It seemed like every other week in 2011, the weather was breaking records and not pleasant ones. Record flood levels. Deadliest tornadoes. Most-sweltering temperatures. Biggest megafires. Reporters were all aflutter, particularly when weather events were taking place near the U.S. East Coast. That was certainly the case during Hurricane Irene, when one couldn't open an umbrella without poking an analyst who was explaining the "cone of uncertainty." This is the dreaded teardrop-shaped area indicating the likely paths a hurricane's center might take, and in the case of August's Irene, the cone of uncertainty enveloped New York City, Boston and Washington. In the midst of the hurricane talk, the word spread across the pundiverse: news anchors used cone of uncertainty to describe everything from a satellite's fall toward the earth to Apple stock's potential volatility following Steve Jobs' resignation.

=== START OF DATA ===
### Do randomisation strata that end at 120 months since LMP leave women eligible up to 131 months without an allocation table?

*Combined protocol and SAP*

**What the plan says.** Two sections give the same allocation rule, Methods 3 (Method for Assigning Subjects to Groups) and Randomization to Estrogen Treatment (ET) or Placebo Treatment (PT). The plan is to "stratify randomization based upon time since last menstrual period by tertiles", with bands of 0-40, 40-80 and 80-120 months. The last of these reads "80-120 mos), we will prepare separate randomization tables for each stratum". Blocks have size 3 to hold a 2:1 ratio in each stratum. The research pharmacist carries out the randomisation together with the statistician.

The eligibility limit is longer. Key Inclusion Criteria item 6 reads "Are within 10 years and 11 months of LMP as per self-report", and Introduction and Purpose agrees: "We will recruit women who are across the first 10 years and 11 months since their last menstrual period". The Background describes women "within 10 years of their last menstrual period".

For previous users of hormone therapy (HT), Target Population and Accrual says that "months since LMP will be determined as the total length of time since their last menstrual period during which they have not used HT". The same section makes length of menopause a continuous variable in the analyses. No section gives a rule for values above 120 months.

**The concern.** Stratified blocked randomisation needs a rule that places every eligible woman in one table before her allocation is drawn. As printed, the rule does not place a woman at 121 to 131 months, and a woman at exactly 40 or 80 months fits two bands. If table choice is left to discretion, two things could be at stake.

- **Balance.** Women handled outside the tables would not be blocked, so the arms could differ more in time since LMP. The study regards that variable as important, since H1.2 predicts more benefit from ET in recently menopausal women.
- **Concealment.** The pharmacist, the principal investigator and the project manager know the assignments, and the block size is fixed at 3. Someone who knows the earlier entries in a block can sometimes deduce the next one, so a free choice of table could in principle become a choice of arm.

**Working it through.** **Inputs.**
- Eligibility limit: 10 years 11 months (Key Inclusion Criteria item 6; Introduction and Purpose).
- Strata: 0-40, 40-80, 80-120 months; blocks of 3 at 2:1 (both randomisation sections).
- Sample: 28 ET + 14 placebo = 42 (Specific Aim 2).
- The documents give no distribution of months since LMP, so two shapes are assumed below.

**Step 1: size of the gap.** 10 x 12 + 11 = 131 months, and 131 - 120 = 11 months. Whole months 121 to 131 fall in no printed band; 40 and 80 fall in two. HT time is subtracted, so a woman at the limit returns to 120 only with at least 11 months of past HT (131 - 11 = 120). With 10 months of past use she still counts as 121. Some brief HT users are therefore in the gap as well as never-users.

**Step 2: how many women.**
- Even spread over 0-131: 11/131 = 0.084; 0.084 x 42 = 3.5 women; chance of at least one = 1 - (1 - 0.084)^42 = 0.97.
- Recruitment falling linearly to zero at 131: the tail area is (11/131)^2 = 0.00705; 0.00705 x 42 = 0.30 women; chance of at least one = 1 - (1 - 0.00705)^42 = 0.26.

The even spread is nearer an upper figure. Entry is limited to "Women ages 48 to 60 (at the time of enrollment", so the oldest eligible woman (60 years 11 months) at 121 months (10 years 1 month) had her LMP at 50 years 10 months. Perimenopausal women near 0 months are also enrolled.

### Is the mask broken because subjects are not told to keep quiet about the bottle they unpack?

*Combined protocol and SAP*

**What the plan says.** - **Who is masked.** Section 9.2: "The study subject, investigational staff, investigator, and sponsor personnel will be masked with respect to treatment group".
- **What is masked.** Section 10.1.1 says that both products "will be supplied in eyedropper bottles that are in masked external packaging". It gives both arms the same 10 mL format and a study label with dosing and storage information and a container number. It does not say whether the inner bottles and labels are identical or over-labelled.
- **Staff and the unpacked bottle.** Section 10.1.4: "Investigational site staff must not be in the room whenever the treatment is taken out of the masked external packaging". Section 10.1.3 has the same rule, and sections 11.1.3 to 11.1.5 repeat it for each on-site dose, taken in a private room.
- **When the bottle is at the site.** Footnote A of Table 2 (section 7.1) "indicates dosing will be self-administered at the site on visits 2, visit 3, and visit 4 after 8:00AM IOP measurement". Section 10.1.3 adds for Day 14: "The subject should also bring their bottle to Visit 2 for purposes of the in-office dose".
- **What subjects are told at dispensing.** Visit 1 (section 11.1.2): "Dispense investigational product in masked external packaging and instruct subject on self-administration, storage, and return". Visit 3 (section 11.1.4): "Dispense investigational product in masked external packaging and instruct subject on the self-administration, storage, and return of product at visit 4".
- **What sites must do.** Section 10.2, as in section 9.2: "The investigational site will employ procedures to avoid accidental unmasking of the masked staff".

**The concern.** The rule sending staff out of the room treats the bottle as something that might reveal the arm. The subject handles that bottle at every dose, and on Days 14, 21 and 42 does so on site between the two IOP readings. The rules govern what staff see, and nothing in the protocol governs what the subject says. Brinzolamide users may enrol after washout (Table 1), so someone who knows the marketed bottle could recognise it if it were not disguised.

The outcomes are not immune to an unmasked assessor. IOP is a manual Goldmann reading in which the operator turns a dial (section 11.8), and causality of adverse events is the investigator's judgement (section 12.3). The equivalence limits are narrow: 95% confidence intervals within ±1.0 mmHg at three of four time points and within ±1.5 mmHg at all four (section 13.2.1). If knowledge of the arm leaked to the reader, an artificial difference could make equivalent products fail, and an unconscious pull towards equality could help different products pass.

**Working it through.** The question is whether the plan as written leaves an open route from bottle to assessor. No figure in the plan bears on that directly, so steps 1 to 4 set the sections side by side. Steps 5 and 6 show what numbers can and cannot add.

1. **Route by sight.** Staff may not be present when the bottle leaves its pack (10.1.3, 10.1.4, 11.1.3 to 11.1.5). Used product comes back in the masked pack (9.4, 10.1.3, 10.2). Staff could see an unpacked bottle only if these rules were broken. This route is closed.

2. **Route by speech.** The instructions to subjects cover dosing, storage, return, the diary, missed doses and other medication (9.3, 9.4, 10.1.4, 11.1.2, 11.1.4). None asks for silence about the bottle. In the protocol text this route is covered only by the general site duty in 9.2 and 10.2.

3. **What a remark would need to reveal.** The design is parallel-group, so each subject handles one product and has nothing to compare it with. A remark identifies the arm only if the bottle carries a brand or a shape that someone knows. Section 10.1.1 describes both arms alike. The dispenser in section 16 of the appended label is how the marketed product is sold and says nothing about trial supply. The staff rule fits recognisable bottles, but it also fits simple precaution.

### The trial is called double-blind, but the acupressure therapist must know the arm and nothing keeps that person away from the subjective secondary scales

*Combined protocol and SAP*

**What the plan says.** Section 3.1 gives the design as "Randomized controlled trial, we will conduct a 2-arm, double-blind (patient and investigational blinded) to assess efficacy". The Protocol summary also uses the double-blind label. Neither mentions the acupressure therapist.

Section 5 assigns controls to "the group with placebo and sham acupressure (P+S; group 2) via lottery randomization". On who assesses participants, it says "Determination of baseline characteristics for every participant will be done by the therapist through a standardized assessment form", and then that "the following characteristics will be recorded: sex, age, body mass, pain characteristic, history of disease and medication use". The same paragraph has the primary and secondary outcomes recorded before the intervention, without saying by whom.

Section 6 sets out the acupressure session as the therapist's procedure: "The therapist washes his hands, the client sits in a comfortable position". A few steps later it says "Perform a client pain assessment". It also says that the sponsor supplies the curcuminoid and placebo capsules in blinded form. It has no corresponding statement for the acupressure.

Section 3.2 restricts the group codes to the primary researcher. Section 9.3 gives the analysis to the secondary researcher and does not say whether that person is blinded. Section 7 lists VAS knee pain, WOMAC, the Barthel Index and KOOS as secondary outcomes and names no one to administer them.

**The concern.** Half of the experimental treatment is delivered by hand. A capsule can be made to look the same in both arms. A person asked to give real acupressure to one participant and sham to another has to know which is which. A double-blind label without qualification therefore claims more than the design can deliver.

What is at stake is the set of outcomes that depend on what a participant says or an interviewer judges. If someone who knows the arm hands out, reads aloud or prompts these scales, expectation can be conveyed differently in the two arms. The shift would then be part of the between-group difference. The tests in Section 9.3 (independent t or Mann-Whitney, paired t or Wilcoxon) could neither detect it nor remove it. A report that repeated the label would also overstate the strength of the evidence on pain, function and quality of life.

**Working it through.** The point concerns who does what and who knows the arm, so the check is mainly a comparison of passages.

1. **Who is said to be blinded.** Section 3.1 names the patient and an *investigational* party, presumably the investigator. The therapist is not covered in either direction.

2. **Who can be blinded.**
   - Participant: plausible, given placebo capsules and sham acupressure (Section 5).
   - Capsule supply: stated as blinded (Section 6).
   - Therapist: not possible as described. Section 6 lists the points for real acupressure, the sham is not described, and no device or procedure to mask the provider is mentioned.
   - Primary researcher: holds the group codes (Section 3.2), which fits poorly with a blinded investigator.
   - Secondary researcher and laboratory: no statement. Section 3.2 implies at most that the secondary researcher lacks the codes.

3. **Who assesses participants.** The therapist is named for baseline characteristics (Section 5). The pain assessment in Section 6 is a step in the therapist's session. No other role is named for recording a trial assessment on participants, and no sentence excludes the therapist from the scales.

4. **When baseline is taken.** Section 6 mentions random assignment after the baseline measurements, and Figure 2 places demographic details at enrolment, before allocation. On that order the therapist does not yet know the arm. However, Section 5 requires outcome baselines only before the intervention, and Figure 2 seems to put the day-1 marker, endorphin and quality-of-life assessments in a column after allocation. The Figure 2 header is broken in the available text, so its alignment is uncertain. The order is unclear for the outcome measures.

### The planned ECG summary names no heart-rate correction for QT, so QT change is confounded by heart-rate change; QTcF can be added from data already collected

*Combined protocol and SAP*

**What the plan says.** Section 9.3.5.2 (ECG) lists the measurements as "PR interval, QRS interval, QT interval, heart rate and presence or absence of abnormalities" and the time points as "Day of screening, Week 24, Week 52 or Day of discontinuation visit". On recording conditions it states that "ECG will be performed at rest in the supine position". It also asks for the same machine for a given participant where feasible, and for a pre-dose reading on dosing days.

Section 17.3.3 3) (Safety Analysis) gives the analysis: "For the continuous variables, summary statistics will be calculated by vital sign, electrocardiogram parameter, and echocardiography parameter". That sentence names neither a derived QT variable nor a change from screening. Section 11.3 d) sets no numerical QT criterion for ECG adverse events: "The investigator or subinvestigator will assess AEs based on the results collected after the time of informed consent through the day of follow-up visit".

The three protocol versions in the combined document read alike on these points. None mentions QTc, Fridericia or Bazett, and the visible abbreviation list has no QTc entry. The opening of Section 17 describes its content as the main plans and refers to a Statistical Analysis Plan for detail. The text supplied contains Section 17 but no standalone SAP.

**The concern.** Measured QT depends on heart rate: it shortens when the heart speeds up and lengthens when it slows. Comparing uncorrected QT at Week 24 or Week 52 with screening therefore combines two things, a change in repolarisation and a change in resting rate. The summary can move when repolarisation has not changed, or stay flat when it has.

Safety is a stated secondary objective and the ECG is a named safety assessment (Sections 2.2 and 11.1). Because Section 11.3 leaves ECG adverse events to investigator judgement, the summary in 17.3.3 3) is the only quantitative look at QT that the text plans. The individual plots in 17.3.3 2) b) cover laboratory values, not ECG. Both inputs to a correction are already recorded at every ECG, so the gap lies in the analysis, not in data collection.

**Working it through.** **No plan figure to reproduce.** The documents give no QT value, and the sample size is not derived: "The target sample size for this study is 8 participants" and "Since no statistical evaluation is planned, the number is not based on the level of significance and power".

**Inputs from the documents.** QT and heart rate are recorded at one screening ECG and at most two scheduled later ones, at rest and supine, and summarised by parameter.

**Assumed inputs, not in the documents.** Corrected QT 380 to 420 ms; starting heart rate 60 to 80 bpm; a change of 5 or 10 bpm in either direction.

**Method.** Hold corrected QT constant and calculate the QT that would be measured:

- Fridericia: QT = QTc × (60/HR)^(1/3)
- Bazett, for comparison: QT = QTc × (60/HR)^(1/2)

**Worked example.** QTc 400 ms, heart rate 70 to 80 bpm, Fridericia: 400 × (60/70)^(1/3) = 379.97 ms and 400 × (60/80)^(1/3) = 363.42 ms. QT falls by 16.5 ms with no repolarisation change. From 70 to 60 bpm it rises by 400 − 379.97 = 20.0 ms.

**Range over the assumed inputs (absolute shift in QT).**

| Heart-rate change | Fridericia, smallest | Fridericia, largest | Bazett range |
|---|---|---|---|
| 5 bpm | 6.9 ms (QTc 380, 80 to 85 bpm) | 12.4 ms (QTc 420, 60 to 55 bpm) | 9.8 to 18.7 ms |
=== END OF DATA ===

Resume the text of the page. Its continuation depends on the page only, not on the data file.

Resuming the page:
Note: The runner-up for weather buzzword of the year is haboob, a term derived from the Arabic habub. A haboob is a dust storm like the monstrous one that swept across Phoenix in July and also a hilarious thing to call someone who is habitually awkward.
Next Arab Spring